- Hereditary Glaucoma- this is a general term for a slow progression of damage to the optic nerve. Generally this can be caused by increased IOP, however in some cases damage can occur even when IOP is "normal". It is important to have regular eye exams with the same doctor or have your records transferred if you move so your eye doctor can monitor for increases in your "normal" IOP.
- Traumatic Glaucoma- injury to the eye can cause the IOP to increase leading to a secondary type of glaucoma.
- Steroid Induced Glaucoma- some patients can be "steroid responders" meaning their IOP increases when they take steroids of any kind (nasal sprays, inhalers, steroid injections, oral steroids, or steroid eye drops).
- Inflammatory or Pigmentary Glaucoma- conditions such as "Uveitis" or "Pigmentary Dispersion" can cause the drainage system to become clogged leading to increased IOP & a secondary type of glaucoma.
DEFINITION: The clear front part of the eye that allows light to enter the eye. The cornea is the part that a contact lens covers & is responsible for some focusing power of the eye. If the cornea is damaged or irregular, this affects clarity of vision similar to the effect of wearing scratched or cloudy glasses.
- Corneal Dystrophy or Degeneration- a condition that causes progressive changes to the clarity of the cornea. This can be hereditary & cause changes to your prescription for glasses.
- Corneal injury (abrasion or scar)- A scratched cornea can be very painful & cause light sensitivity & blurred vision. If it is not treated appropriately, it can become infected and/or cause permanent scarring leading to decreased vision.
- Keratitis- inflammation of the cornea due to infection (bacterial or viral) or dry eye disease
- Keratoconus- a type of hereditary corneal degeneration that causes the cornea to become cone shaped and thin. This causes dramatic shifts in prescription & can eventually cause reduced vision unless treated before the condition becomes severe.
DEFINITION: The clear membrane covering the white part of the eye & the inside of the eyelids.
- Follicular or Bacterial Conjunctivitis- infection commonly known as "pink eye" can cause itching, burning, redness, swelling, yellow or green discharge, matting of the lashes (matted shut in the mornings), light sensitivity, blurred vision, & pain.
- Allergic Conjunctivitis- symptoms can be confused with infection, commonly associated with other signs of allergies as well as redness, itching, watering, clear mucus discharge, swelling, & blurred vision.
- Laceration- scratched conjunctiva
- Subconjunctival hemorrhage- bruising of the conjunctiva can cause bleeding between the clear membrane & the white part of the eye.
- Cancer- melanoma & other skin cancers can grow on the conjunctiva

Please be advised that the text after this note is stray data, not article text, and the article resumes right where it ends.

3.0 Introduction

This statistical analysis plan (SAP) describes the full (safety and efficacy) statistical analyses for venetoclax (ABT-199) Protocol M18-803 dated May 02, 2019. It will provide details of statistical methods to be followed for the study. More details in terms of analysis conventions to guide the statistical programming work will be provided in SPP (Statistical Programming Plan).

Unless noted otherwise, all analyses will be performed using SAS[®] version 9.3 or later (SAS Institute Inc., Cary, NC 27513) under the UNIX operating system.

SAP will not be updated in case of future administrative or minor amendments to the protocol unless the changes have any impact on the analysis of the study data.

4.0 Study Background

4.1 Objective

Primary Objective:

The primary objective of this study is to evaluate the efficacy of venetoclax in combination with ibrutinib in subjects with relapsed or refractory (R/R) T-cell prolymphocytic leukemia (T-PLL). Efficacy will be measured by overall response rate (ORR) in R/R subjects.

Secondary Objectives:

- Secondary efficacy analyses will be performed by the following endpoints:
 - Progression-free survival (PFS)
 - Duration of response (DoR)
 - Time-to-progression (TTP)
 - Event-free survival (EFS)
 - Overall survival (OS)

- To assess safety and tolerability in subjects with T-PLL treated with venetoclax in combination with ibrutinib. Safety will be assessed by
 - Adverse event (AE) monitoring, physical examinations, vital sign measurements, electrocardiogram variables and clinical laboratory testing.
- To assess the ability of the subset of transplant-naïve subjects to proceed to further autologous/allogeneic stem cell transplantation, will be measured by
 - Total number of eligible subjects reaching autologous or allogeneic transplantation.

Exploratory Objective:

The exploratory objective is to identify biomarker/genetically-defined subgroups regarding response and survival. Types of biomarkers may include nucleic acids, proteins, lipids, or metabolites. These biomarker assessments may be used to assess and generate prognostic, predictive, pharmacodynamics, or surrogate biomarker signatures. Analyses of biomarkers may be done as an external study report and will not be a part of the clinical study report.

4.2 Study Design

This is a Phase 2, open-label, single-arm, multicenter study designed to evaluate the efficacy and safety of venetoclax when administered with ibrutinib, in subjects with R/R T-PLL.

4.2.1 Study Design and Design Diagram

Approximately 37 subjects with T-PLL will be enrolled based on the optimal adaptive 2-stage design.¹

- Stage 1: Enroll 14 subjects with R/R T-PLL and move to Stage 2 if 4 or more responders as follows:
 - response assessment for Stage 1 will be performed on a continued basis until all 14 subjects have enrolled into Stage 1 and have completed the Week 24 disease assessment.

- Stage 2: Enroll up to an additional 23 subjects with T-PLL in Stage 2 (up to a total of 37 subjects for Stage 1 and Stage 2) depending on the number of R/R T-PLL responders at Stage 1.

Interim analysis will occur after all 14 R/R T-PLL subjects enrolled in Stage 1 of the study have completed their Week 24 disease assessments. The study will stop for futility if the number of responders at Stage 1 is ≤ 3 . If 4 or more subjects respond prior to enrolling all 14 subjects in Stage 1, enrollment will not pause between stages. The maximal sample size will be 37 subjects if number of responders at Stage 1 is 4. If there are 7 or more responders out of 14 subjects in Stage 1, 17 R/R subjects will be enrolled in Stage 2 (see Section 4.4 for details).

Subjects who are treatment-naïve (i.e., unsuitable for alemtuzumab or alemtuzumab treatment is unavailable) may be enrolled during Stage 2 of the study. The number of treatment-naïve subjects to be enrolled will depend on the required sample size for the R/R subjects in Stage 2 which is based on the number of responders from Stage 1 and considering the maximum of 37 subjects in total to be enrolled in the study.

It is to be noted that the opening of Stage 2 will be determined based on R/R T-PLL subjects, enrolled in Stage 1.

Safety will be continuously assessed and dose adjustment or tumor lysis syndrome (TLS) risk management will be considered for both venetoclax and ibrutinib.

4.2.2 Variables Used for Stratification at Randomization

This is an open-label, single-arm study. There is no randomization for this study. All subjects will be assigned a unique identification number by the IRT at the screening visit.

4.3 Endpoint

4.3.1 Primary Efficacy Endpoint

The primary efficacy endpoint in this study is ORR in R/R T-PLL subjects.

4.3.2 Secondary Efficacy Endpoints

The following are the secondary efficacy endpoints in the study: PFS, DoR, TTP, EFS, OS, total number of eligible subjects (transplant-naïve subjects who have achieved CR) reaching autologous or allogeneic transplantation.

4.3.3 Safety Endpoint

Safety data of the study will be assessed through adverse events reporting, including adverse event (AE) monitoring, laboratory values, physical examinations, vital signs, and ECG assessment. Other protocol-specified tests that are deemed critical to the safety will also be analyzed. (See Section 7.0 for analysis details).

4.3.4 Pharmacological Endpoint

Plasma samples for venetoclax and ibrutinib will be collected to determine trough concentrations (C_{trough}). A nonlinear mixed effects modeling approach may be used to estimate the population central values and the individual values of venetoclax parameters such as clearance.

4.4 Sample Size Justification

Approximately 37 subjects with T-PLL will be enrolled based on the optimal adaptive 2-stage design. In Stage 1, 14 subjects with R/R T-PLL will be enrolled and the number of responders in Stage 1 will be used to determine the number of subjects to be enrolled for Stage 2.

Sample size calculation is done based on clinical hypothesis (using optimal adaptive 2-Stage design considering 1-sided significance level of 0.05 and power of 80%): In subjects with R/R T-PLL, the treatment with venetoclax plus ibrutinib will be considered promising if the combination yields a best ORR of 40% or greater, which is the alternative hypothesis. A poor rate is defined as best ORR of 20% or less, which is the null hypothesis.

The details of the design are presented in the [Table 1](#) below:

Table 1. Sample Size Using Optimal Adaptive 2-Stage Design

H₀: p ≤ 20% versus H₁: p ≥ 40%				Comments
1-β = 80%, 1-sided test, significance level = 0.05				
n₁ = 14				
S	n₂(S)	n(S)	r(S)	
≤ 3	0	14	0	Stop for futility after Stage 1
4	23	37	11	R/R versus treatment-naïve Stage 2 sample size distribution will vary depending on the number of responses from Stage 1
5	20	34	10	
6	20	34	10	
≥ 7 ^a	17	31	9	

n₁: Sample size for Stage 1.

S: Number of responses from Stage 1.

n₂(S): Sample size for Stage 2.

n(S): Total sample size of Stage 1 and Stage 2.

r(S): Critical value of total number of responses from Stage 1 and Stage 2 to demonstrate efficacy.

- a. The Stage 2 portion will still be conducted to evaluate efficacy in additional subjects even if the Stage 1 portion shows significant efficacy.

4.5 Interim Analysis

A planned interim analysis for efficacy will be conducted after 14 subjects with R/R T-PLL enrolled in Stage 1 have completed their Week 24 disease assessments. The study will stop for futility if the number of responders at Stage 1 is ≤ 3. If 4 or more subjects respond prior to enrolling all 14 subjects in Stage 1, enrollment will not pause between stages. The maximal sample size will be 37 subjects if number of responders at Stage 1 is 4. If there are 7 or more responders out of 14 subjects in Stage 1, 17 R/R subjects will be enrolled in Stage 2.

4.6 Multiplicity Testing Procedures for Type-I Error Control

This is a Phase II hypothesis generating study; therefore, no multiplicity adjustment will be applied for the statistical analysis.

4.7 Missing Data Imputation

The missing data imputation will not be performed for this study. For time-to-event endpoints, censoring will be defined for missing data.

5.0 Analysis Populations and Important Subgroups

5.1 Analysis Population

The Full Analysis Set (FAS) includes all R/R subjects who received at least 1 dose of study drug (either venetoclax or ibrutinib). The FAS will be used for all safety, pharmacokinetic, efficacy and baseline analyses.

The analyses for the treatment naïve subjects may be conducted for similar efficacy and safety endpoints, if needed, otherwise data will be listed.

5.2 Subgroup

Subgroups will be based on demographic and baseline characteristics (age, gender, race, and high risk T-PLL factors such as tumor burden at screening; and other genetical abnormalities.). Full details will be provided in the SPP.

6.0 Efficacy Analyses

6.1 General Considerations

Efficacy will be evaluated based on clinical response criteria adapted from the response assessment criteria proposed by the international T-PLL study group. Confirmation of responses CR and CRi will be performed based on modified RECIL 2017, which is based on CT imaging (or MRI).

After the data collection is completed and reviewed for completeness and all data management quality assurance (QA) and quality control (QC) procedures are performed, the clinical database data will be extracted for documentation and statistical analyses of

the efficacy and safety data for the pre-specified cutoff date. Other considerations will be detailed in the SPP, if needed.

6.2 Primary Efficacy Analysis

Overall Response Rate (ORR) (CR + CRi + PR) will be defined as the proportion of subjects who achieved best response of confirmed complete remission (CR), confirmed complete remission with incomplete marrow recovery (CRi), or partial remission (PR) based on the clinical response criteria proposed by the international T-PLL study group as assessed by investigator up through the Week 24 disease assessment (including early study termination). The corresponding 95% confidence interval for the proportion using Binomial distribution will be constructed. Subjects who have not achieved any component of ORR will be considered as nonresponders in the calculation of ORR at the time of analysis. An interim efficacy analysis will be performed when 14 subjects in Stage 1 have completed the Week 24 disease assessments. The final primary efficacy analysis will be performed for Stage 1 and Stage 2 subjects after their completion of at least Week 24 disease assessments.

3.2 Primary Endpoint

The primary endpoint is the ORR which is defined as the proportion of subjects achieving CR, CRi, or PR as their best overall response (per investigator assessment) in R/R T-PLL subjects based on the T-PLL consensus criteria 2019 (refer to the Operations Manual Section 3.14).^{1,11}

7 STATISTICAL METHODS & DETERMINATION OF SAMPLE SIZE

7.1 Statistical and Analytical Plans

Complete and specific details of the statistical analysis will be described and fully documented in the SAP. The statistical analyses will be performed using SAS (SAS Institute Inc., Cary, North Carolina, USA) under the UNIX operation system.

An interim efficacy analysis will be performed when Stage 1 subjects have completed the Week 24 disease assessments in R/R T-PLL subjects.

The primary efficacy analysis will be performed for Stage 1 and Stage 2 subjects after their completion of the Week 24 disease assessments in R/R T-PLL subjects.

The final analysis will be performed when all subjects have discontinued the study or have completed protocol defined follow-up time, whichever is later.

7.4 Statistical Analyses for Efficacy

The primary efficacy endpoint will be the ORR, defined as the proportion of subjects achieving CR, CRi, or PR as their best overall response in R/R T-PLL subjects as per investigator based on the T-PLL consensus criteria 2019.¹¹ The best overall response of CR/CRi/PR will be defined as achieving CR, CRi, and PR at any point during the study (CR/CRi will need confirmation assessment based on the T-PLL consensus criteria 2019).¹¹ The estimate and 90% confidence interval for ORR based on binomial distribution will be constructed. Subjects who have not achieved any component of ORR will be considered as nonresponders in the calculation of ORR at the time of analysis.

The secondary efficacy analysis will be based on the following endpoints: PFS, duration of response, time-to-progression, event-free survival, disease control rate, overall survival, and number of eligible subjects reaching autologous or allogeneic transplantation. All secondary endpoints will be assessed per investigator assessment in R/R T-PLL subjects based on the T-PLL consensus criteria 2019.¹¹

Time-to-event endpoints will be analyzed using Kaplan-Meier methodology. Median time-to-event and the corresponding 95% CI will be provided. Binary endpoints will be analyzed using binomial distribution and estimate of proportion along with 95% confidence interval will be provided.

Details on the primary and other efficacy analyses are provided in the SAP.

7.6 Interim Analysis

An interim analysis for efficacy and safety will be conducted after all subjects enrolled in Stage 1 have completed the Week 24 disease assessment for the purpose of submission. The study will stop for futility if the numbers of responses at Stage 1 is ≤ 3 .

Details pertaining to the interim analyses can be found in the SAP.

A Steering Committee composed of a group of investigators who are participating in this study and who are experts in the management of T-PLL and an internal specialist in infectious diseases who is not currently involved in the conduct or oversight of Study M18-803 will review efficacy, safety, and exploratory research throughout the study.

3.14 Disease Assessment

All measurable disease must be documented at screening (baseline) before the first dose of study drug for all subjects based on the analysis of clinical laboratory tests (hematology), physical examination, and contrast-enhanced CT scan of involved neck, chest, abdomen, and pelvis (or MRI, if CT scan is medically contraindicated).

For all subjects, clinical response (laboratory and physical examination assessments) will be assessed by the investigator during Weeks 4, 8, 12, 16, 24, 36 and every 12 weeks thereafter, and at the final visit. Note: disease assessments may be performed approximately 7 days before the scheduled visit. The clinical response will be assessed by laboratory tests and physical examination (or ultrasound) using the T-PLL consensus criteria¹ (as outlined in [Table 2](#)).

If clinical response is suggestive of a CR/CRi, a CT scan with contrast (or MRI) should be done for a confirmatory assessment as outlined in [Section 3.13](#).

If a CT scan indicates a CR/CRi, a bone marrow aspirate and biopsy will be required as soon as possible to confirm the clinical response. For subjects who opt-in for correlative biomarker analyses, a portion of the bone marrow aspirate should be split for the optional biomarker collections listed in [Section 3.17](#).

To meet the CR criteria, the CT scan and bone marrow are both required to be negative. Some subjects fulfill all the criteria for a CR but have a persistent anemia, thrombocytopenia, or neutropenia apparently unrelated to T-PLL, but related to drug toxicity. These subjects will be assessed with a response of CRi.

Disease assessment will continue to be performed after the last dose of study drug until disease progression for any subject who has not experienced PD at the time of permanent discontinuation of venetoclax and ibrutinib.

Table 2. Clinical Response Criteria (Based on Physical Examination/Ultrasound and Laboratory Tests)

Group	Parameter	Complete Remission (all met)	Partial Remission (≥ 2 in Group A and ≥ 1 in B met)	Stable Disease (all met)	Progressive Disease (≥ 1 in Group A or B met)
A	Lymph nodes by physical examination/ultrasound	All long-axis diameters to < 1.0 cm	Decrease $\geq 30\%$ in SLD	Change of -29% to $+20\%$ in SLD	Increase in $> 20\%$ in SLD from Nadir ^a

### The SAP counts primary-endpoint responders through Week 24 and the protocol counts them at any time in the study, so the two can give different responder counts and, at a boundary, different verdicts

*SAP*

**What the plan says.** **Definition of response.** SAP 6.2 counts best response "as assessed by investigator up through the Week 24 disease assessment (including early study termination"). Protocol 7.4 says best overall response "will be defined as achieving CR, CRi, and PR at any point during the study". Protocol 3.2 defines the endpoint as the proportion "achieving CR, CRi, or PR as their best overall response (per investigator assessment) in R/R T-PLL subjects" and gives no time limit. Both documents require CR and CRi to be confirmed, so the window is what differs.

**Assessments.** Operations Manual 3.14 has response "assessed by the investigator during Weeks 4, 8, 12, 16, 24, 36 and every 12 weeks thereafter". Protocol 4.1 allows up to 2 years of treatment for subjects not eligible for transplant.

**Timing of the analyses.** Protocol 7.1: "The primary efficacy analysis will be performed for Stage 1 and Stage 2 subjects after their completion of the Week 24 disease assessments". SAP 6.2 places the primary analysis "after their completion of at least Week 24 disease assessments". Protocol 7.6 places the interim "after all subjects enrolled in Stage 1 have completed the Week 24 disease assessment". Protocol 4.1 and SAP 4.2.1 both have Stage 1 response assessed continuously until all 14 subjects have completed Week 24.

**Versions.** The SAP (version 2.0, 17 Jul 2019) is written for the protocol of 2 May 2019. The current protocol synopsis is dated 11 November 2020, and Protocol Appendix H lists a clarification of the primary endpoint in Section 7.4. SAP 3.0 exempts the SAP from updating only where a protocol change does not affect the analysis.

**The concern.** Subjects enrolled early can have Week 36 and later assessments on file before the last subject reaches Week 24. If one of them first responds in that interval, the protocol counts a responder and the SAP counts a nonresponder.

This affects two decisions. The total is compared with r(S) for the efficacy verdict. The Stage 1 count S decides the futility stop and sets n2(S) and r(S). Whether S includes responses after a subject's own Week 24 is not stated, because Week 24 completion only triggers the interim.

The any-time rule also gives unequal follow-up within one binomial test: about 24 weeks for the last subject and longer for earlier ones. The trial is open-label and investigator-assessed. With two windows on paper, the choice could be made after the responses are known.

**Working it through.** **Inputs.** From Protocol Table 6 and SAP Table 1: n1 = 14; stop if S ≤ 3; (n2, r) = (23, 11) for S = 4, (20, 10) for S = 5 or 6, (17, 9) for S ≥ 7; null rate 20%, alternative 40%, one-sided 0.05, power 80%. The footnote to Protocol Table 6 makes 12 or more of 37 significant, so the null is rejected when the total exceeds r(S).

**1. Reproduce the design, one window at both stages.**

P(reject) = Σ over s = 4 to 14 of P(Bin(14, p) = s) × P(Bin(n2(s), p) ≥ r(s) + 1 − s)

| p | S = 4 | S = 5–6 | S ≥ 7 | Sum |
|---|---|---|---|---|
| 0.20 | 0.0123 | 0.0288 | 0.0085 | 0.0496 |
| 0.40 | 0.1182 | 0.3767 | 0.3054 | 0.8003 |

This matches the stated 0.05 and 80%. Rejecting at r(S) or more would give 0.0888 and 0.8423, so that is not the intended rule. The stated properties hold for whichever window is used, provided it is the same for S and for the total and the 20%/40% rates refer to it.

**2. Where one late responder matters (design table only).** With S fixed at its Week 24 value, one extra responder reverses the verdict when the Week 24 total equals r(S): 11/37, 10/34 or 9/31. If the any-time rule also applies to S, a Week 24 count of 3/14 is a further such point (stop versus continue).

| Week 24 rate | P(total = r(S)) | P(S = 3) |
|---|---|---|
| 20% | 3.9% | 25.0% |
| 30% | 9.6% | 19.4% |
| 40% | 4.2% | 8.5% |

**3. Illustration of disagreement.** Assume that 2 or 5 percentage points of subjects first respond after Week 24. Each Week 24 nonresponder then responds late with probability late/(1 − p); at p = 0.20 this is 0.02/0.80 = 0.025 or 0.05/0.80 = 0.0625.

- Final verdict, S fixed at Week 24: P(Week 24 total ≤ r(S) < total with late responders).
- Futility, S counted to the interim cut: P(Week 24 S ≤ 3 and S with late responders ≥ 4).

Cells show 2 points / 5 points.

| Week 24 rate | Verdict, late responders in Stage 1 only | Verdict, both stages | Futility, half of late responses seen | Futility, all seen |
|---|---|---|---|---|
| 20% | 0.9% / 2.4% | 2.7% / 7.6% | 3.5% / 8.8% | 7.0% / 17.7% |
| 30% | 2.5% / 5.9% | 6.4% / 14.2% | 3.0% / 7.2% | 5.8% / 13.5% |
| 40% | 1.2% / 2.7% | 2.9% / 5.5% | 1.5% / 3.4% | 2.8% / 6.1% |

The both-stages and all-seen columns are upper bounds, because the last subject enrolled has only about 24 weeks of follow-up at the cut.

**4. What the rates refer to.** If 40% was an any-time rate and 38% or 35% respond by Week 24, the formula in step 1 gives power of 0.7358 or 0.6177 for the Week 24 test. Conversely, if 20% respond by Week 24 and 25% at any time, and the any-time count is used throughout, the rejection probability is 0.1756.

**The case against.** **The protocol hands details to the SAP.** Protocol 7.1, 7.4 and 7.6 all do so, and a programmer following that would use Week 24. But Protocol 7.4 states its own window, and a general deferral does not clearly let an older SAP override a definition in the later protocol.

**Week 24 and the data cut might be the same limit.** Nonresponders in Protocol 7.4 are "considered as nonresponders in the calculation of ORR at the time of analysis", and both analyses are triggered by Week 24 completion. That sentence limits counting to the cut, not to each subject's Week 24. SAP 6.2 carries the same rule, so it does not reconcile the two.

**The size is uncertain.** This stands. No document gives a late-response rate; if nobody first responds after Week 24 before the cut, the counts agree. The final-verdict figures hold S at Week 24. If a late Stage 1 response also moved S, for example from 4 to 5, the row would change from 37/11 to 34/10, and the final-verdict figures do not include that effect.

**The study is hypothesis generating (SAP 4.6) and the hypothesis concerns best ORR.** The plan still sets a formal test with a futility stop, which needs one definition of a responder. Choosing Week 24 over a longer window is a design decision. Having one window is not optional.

- Pinguecula or Pterygium- scar tissue on the conjunctiva (pinguecula) or scar tissue that spreads on to the cornea (pterygium)
DEFINITION: The eyelids include the skin surrounding the eyes and the eyelash margins. The eyelids have multiple oil glands (meibomian glands) that secrete an oil layer that coats the tear film to reduce evaporation of the tear layer.
- Skin cancers or benign skin tags
- Loss of eyelashes
- Meibomian Gland Dysfunction (MGD) or Blepharitis- inflammation of the lids/lid margins
- Ectropion (lid margins turning outward)
- Entropion (lids margins turning inward)
- Ptosis (drooping of the eyelids)
DEFINITION: The "angle" in the eye is the part responsible for draining fluid out of the eye.
- Narrow Angles- If the angle narrows, IOP can slowly increase leading to Chronic Narrow Angle Glaucoma.
- Angle Closure Attack- If the angle closes completely, IOP spikes quickly leading to severe headaches, nausea, vomiting, & can lead to permanent loss of vision if this is not treated within hours.
DEFINITION: The optic nerve is one of the main cranial nerves that extends from the brain to the back of the eye. Once the optic nerve enters the back of the eye, it sends billions of nerve fibers along the retina to aid in receiving light and transporting this information back to the brain to be interpreted as vision. Any damage to the optic nerve causes loss of vision & in some cases blindness.
- Injury- blunt trauma to the eye can damage the optic nerve
- Glaucoma- progressive damage due to increased IOP or reduced blood flow & circulation to the nerve
- Optic Neuropathy or Optic Neuritis- Inflammation of the nerve caused by increased intra-cranial pressure, increased cerebral spinal fluid pressure, tumors, circulatory problems from hypertension, diabetes, & atherosclerosis, or other conditions such as Multiple Sclerosis or Thyroid Disease.
- Stroke- a stroke can occur in a portion of the brain that includes the nerves leading to the eye. If the optic nerve is affected, loss of vision results. If the nerves leading to the eyelids, iris muscles (pupil dilator/sphincter), or extra-ocular muscles (muscles that control eye movement) are affected by a stroke, then other symptoms may occur (such as droopy eyelid, pupil changes, double vision).